T7 is a great first port-of-call for aspiring producers, though you may find you outgrow its limitations fairly quickly
For those of you who aren’t familiar with Tracktion, the Seattle-based music tech manufacturer has been producing audio apps and hardware since 2012, with its single-screene, entry-level DAW often bundled with Behringer and Mackie hardware. Both T5 and T6 have been a success with music producers and songwriters alike and the new addition boasts even more features. So, has T7 moved Tracktion away from an entry-level DAW, toward being a tool that will have the developers at Ableton and Logic quaking in their boots? Or is it simply a stepping stone for those looking to get into the production game?
As with most things in life, appearances tend to grab you first. With T7 it’s clear the intent of its design is to make things as simple as possible, with all options being available in one screen in order to avoid the annoyance of multiple windows crowding things. You’ll find the browser on the left, the main arrangement view in the middle, the mixing controls on your right, and finally an editing window for the finer details sat at the bottom of your screen. It’s bit like a hybrid of Logic, Ableton Live and Garage Band except with an underwater tint, a look the developers have dubbed “Blue Steel”.
The initial appearance does succeed in keeping things nice and straightforward; however, as we all know, there’s more to life than simply being good looking! It’s sometimes more important to consider ease of use. Unfortunately, I did find once you get past the initial “blue steel” things can get a bit fiddly and menu-heavy, particularly when trying to edit an audio clip, with many parameters being shown in the most basic of forms. I found myself hovering over small buttons a lot in order to find their purpose, which broke up the workflow somewhat. A declutter wouldn’t go a miss.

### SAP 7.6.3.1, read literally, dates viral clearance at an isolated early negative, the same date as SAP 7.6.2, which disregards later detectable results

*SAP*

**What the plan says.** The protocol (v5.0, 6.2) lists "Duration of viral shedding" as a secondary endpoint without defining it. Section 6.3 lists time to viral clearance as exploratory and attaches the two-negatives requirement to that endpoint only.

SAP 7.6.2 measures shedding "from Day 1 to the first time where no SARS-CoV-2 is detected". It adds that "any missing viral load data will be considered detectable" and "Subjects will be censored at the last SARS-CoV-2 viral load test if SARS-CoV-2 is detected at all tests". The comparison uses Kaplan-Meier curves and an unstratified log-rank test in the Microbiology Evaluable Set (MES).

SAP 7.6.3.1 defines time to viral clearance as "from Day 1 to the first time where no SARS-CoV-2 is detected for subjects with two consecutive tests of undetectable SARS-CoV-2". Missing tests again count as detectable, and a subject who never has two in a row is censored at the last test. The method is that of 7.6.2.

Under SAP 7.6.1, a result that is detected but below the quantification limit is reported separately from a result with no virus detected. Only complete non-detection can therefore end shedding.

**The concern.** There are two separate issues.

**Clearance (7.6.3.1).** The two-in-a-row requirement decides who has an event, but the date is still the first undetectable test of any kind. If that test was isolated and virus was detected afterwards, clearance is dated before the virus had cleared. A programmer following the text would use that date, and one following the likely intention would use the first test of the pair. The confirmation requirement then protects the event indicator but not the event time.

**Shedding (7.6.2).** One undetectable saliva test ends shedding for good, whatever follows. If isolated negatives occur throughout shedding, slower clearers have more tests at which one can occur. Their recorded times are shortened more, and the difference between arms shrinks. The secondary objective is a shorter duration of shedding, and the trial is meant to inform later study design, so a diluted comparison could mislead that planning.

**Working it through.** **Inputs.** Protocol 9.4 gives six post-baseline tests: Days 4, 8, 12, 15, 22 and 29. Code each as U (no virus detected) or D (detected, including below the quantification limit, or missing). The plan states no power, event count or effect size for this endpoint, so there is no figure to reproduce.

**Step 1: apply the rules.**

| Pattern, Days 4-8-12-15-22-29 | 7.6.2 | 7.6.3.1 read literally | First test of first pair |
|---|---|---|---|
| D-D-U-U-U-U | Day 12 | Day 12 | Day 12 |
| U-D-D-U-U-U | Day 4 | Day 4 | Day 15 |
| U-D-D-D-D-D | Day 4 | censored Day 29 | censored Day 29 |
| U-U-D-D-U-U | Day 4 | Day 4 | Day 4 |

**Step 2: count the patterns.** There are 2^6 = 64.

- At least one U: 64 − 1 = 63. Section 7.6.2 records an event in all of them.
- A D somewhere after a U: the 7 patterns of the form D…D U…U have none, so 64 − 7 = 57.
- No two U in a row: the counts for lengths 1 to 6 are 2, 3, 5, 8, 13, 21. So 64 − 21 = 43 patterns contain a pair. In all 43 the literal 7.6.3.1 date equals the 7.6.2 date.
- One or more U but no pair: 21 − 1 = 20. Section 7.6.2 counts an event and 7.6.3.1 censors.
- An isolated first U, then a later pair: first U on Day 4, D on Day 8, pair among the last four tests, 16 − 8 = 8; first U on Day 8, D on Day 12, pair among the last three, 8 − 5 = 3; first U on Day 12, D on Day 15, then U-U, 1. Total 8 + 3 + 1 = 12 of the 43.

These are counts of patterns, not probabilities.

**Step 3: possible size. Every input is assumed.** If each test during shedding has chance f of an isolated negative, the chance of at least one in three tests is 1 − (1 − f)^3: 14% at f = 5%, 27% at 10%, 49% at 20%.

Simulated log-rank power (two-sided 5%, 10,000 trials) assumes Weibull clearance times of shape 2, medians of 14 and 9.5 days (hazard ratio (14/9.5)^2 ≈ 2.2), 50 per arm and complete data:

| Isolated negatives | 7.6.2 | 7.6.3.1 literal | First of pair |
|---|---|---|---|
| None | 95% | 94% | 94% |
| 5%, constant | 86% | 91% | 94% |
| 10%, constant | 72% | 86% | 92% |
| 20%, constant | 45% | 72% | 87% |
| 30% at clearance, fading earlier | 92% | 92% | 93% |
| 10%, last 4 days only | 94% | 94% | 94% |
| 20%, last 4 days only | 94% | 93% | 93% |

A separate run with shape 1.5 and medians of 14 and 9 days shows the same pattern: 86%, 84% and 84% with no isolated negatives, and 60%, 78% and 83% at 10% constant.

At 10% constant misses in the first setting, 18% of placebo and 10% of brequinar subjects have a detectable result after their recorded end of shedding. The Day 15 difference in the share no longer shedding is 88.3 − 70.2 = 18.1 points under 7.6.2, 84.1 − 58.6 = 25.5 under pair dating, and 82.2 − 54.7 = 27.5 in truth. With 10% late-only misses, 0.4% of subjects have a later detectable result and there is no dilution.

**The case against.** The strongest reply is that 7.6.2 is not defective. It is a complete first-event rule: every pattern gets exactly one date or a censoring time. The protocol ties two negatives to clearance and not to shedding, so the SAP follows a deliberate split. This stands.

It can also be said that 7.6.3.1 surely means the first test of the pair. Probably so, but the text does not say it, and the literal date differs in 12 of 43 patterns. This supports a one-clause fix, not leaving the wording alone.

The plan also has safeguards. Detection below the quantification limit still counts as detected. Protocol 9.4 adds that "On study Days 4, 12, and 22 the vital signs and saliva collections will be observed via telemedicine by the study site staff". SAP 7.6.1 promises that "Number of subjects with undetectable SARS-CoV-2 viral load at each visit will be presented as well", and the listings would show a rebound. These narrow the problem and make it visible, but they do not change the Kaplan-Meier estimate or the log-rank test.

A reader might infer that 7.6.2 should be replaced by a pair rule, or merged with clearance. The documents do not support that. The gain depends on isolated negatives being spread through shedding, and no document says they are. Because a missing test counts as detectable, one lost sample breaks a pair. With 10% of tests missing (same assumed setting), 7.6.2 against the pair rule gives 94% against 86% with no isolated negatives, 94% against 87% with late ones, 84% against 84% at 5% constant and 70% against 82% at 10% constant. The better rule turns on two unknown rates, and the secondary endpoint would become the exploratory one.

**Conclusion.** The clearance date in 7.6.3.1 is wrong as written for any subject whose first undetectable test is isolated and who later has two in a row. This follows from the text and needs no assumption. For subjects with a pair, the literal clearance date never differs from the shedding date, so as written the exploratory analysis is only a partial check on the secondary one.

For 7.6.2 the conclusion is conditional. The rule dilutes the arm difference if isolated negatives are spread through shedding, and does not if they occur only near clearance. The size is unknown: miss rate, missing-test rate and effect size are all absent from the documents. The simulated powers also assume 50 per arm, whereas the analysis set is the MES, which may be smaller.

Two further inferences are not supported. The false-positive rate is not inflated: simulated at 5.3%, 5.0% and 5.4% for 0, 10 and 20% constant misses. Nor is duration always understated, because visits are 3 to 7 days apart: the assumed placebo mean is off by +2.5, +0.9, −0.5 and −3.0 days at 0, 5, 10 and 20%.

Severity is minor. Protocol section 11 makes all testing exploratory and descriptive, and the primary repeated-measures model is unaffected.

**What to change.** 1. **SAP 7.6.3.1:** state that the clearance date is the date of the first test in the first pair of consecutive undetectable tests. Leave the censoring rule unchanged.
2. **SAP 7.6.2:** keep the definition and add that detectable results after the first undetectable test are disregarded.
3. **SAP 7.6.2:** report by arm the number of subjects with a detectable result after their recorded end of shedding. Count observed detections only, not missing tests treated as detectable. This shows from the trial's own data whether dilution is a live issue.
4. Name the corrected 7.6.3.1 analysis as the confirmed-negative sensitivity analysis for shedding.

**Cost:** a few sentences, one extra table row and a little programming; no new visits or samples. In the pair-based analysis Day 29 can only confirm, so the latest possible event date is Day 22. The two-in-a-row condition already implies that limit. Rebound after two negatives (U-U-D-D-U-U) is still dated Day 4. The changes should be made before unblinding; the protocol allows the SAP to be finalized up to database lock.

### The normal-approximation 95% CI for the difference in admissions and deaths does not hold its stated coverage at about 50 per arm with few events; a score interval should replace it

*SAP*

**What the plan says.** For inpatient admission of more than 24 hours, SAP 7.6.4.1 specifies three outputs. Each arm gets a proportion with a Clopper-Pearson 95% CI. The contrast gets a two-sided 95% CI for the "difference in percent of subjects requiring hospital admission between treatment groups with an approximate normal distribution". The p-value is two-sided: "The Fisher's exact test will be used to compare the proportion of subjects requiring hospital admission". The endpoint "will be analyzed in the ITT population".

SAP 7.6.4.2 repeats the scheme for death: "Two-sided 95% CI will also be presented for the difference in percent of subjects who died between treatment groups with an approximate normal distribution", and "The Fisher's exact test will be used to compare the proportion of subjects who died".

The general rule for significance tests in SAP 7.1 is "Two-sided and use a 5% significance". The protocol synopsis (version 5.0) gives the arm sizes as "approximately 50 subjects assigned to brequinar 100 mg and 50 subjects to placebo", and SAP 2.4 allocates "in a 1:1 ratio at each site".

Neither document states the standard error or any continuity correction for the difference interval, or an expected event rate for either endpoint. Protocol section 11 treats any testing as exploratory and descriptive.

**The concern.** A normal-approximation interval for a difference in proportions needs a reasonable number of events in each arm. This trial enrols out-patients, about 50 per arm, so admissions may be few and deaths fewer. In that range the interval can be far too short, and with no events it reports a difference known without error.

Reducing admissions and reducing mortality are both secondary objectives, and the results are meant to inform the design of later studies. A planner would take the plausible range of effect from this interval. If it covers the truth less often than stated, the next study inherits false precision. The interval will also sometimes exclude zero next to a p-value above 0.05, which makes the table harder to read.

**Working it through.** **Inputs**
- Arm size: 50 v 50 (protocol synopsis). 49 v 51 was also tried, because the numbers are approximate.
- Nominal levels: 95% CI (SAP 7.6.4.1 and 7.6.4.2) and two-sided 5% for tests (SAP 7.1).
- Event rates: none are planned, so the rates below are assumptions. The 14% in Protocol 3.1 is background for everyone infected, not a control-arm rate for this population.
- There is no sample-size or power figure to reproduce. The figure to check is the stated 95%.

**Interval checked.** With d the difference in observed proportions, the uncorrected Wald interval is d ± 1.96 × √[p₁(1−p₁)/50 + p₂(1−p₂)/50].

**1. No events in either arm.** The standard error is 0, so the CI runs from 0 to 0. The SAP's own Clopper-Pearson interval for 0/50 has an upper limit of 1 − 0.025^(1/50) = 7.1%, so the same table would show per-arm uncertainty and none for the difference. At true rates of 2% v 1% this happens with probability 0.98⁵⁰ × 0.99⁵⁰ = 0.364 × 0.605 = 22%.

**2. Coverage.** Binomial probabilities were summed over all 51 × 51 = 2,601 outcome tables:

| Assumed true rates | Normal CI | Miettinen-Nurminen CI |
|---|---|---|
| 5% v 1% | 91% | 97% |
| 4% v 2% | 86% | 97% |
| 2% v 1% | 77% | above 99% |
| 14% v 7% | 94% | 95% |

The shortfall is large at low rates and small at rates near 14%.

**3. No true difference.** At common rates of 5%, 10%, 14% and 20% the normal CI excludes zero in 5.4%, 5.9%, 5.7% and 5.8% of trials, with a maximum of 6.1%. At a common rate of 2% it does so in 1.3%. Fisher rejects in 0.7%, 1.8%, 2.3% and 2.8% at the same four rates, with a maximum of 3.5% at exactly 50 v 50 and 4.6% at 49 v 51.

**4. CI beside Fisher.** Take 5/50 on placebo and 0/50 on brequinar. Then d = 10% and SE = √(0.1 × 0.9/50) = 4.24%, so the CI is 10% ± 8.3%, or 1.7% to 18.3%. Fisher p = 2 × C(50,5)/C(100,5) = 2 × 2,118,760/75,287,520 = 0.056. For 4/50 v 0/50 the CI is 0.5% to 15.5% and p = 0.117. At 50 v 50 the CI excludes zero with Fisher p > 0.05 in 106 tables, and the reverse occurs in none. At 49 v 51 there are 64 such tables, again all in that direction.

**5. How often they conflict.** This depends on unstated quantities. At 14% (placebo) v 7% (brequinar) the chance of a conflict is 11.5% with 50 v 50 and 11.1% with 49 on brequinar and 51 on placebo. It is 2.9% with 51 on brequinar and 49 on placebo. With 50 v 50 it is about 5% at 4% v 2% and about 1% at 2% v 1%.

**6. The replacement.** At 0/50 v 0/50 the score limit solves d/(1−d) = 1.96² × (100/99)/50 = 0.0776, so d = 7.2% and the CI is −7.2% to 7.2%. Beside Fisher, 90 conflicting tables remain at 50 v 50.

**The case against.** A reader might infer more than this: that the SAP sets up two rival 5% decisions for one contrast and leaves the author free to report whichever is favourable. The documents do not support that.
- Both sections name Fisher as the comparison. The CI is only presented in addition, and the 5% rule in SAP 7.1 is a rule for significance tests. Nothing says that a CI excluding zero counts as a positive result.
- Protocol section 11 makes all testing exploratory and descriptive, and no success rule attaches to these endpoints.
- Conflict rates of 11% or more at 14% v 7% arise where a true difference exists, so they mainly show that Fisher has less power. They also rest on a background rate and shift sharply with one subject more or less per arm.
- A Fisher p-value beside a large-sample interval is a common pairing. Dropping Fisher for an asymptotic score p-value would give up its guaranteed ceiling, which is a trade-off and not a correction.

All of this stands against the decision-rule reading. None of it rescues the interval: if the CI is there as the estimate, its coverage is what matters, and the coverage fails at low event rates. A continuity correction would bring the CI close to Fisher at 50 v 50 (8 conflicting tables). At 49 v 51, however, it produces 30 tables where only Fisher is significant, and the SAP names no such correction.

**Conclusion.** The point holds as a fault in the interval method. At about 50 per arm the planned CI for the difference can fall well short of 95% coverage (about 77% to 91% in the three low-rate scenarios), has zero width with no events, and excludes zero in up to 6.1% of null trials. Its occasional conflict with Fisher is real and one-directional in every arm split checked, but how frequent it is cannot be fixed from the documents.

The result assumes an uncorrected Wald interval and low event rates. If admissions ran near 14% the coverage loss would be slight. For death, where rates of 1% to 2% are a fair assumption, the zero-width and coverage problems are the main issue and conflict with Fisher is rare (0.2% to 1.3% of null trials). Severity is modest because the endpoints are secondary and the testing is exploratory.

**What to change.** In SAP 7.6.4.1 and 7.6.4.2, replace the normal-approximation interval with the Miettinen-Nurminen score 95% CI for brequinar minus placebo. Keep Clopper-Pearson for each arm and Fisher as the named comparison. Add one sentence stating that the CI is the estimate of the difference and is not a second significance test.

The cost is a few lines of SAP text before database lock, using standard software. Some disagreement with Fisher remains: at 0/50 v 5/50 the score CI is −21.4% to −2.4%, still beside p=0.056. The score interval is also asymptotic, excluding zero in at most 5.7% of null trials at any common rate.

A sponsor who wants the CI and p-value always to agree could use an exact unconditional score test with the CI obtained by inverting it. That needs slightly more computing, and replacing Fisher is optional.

In terms of browsing for audio clips, loops and samples, T7 works very well. In the same vein as Ableton Live, it’s easy to navigate your files and folders. Once you’ve found your chosen file, you simply drag and drop it into the track of your choice. From here you can edit the loop’s properties and warp the clip in time to ensure it fits neatly within your project. Initially, I did find the task of warping tiresome; it’s not something you can just jump into, with the correct process not being clear. Compared to DAWs like Live, which has always enabled a quick workflow, I found this frustrating at first. I wanted to work quickly on my bargain bin sample before it got stale, but couldn’t quite get things to line up the way I wanted. I guess practice makes perfect, but this is off putting for a first-time user.